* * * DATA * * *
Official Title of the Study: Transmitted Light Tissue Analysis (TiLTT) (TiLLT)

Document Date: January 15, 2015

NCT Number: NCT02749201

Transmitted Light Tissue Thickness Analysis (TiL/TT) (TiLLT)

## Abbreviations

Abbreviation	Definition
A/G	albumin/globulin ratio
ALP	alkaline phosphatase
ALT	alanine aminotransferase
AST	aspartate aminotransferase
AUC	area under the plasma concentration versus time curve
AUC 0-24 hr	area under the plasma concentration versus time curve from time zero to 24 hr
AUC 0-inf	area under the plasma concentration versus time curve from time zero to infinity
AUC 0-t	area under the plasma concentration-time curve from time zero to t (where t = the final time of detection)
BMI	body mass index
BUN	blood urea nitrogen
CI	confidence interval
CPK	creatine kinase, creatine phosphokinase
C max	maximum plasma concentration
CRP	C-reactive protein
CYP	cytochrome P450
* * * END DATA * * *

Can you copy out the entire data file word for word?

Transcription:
Official Title of the Study: Transmitted Light Tissue Analysis (TiLTT) (TiLLT)

Document Date: January 15, 2015

NCT Number: NCT02749201

Transmitted Light Tissue Thickness Analysis (TiL/TT) (TiLLT)

## Abbreviations

Abbreviation	Definition
A/G	albumin/globulin ratio
ALP	alkaline phosphatase
ALT	alanine aminotransferase
AST	aspartate aminotransferase
AUC	area under the plasma concentration versus time curve
AUC 0-24 hr	area under the plasma concentration versus time curve from time zero to 24 hr
AUC 0-inf	area under the plasma concentration versus time curve from time zero to infinity
AUC 0-t	area under the plasma concentration-time curve from time zero to t (where t = the final time of detection)
BMI	body mass index
BUN	blood urea nitrogen
CI	confidence interval
CPK	creatine kinase, creatine phosphokinase
C max	maximum plasma concentration
CRP	C-reactive protein
CYP	cytochrome P450